Finally.. the weather. I woke with the remnants of last nights rain storm on my tent rain fly. I packed up, optimistic for a warmer day, letting the rain fly dry. Once dry, I headed out.

    The road from Denali Park Village going south past Cantwell to Trapper Creek takes you to a higher elevation, and it wasn't long until I was riding in clouds with a heavy, cold rain. I stopped at the first lodge - at mile 135.

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    I enjoyed lunch, a slice of homemade blueberry pie, and talking to Mrs Jean Carey Richardson, owner of the lodge. She is the daughter of Mary Carey, who homesteaded the lodge after moving to Alaska in 1963. Mary was a prolific writer and I enjoyed the rest of the afternoon and evening reading her book "Alaska, Not for a Woman".

    The book contains a historical account of Talkeetna, flights with the legendary bush pilot Don Sheldon, Denali climbers, the earthquake of 1964, and other Alaska frontier stories.
    #73
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  14. evmurdock

    evmurdock Adventurer

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    The rain continued to pour down - leaving no doubt the the mountain at mile 135 was not to be seen.

    Looking at weather reports, the best place to minimize the rain was Seward or Homer. I had a lot of riding through the rain. I passed quickly by Anchorage and found myself in awe of Chugach State Park and the Kenai Penninsula.
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    Attached Files:

    #74
  15. evmurdock

    evmurdock Adventurer

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    I had a great day sightseeing Seward. I took a sightseeing boat ride to the National Park.

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    #75
  16. evmurdock

    evmurdock Adventurer

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    This week is Seward's Silver Salmon Derby. I tried my hand at fishing and caught a nice King Salmon. As I hadn't purchased a King Salmon stamp on my fishing permit, the King is back in the bay.

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    #76
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  17. evmurdock

    evmurdock Adventurer

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    I spent the night with my cousin in Wasilla. The deep fried halibut with homemade tarter sauce was even better than I had in Seward.

    We came up with a game plan for the rest of the trip. I started off from Wasilla taking the Hatcher Pass - a dirt road from the top was a great ride.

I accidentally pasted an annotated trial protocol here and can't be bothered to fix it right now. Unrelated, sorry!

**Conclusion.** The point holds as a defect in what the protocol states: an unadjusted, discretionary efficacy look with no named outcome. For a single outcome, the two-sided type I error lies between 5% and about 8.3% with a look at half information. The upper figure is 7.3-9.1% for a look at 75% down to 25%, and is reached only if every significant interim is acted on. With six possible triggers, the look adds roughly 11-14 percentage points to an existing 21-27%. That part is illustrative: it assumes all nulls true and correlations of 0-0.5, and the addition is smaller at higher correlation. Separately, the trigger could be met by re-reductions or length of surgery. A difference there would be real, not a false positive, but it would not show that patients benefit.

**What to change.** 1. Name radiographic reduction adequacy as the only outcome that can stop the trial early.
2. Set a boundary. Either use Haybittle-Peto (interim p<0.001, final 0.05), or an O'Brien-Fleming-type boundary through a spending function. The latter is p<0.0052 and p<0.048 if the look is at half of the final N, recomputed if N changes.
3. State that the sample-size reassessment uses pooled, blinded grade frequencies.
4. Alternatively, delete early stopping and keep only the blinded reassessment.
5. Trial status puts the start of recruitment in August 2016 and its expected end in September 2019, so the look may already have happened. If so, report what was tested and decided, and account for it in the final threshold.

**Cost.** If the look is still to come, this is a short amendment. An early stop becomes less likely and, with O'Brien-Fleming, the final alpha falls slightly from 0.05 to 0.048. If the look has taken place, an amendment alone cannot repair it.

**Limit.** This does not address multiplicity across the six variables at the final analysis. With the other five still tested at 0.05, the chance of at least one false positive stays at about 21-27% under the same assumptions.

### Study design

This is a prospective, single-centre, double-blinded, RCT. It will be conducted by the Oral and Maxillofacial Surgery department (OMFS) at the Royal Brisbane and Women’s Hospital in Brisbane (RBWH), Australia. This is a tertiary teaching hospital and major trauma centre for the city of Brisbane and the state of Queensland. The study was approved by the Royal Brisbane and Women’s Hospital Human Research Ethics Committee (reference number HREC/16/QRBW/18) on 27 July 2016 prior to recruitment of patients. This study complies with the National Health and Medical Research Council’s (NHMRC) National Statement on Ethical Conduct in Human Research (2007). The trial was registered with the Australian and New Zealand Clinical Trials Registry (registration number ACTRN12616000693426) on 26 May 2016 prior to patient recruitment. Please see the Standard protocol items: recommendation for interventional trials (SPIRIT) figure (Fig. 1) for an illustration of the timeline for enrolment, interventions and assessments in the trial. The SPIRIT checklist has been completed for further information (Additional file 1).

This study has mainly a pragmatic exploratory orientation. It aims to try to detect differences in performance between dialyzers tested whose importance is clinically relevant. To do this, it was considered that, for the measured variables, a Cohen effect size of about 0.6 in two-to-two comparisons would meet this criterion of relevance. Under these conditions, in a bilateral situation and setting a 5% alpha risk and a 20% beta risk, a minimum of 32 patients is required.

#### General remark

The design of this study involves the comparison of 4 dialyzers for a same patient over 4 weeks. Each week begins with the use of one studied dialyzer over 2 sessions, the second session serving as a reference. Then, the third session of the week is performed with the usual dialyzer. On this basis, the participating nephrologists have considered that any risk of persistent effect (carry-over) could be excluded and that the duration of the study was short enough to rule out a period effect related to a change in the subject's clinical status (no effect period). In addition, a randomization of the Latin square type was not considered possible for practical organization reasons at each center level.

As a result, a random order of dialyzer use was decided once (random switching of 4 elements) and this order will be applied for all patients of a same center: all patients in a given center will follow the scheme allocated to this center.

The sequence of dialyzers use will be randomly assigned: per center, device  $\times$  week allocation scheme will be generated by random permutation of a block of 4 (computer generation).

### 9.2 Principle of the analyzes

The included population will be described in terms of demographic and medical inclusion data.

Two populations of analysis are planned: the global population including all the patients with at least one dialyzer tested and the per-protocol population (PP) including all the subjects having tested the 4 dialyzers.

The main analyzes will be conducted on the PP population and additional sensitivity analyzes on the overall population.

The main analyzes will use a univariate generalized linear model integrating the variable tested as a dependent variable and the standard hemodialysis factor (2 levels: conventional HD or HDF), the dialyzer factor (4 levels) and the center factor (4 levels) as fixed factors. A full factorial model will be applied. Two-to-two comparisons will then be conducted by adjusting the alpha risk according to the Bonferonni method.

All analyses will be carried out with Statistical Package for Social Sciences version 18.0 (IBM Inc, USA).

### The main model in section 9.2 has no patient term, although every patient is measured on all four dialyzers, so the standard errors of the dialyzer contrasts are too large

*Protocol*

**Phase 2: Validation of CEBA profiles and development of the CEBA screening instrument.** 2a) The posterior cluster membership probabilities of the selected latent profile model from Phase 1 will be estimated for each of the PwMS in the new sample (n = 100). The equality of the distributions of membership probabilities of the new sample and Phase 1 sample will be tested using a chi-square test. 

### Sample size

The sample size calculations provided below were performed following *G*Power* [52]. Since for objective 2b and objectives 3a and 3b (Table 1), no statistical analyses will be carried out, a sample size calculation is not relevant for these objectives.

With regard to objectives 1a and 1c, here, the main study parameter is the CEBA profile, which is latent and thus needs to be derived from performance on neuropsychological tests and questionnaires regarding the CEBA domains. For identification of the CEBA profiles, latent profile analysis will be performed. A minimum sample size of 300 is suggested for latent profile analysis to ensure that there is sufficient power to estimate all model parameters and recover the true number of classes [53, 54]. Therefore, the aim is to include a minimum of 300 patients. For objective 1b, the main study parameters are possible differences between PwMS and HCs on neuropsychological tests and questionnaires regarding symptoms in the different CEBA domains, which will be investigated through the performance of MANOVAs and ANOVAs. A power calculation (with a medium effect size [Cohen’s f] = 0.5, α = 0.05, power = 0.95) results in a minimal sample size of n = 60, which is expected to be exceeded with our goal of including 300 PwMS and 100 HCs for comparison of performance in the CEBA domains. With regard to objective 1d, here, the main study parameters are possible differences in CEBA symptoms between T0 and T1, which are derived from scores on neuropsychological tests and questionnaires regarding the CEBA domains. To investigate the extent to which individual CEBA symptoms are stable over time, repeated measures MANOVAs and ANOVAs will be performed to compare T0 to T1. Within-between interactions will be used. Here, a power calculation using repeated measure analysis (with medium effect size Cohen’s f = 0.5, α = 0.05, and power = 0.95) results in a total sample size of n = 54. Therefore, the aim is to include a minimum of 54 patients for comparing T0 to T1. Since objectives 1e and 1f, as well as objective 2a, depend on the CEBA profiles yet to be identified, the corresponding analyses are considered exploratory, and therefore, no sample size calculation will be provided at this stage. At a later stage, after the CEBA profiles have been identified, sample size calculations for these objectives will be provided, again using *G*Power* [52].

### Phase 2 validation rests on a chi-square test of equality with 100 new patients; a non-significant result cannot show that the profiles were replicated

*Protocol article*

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    I headed back to mile 135 on the Parks Highway and stayed at K'enai Ken campground. This is a new campground and a nice spot to stay. Most of the sites are secluded - the trees block your view of Denali from your site (except tent site 4), but there are some short trails to enjoy the view. It is a bit overcast with some rain tonight.

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    #77
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  18. evmurdock

    evmurdock Adventurer

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    Waking up early, I took a hike to the top of yhe mountain at K'enai Ken campground. The hike takes you up through the pine forest and to the tundra, with a lake on the other side of the mountain. From here, you have incredible views - and wildlife as I scared a bear away as I summited the last peak.

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    Then on to Denali Highway - a dirt road with incredible scenery and one of my favorite rides so far.
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    #78
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  19. evmurdock

    evmurdock Adventurer

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    I stayed in Paxon Lake campground - which was ok. There is a water pump and decent outhouses. The walk in tent sites are right down in the water - some a bit swampy. I pulled out my mosquito head net for the first time. So far, I have been fine with a little repellent and a campfire.

    I had to ride to Glenellen for gas (I had planned on filling up at the Gakona junction, but the former gas station had "closed" and "for sale" signs.

    This was my second go at "Top of the World Highway". Previously, I was scuttled by relentless rain. I am so glad I waited - the views here are spectacular. There is good paved road all the way from Tetlin Junction to Chicken (with the requisite potholes, etc).

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    I camped at the Chicken Gold Company - there is free camping across the road. I enjoyed taking a hot shower and the sites are secluded. The saloon was a fun happening place. I enjoyed the evening with a couple from Australia.
    #79
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  20. evmurdock

    evmurdock Adventurer

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    With a full tank of gas (regular - not premium), I continued on.
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    The second half of Top of the World was equally fantastic. The pavement ends at Chicken (although there are some stretches between Chicken and Dawson City that are beautiful paved roads - and some just paved).
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    A little wait at the ferry as it was paused as the paddlewheeler passed. Then I am back in Dawson City.
    #80